Shanghai stocks close at 3-month low amid US trade war

Sino-U.S. tensions flared after the U.S. government's decision to sign a bill backing anti-government protesters in Hong Kong

Representative image (Getty Images)

China stocks closed lower on Friday, with the benchmark Shanghai index ending at a three-month low, as doubts emerged regarding the prospects of Sino-U.S. tariff talks, amid fresh trade-war headlines.

** The blue-chip CSI300 index fell 0.9%, to 3,828.67, while the Shanghai Composite index ended down 0.6% at 2,871.98, the lowest closing level since Aug. 26.

** For the week, CSI300 shed 0.6%, while SSEC retreated 0.5%, both logging third straight week of drops.

** Sino-U.S. tensions flared after the U.S. government's decision to sign a bill backing anti-government protesters in Hong Kong.

** China warned the United States on Thursday that it would take "firm counter measures" in response to U.S. legislation backing anti-government protesters in Hong Kong.

** For the day, health care firms led the declines, with the CSI300 healthcare index losing 2.8%, after drugmakers slashed prices in China.

** China on Thursday reiterated its pledge to further widen market access for foreign capital and lower non-tariff trade barriers, as it aims to boost flagging trade amid a slowing economy and a trade war with the United States.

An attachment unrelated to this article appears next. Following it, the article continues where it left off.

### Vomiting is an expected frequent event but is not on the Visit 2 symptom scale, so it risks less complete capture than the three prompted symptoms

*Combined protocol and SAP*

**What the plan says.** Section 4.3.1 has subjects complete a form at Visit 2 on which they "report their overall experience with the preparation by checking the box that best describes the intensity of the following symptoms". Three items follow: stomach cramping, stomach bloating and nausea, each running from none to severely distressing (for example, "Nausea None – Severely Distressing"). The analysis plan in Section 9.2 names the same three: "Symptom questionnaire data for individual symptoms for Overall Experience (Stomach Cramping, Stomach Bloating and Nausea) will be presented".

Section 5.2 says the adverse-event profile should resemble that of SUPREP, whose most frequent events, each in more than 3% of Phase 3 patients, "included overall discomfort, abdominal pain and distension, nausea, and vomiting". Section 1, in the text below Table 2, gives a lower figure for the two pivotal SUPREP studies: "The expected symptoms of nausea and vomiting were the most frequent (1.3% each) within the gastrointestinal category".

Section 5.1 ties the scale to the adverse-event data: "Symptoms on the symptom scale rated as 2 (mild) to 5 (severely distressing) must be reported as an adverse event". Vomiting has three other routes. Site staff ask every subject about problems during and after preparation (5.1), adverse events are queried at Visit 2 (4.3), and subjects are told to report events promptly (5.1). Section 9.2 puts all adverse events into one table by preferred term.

** Around the region, MSCI's Asia ex-Japan stock index was weaker by 1.14%, while Japan's Nikkei index closed down 0.49%.

** At 07:12 GMT, the yuan was quoted at 7.0336 per U.S. dollar, 0.02% firmer than the previous close of 7.0348.

** So far this year, the Shanghai stock index is up 15.2% and the CSI300 has risen 27.2%, while China's H-share index listed in Hong Kong is up 1.7%. Shanghai stocks have declined 1.95% this month.

** About 12.26 billion shares were traded on the Shanghai exchange, roughly 84.2% of the market's 30-day moving average of 14.57 billion shares a day. The volume in the previous trading session was 11.95 billion.

** As of 07:12 GMT, China's A-shares were trading at a premium of 29.37% over the Hong Kong-listed H-shares.

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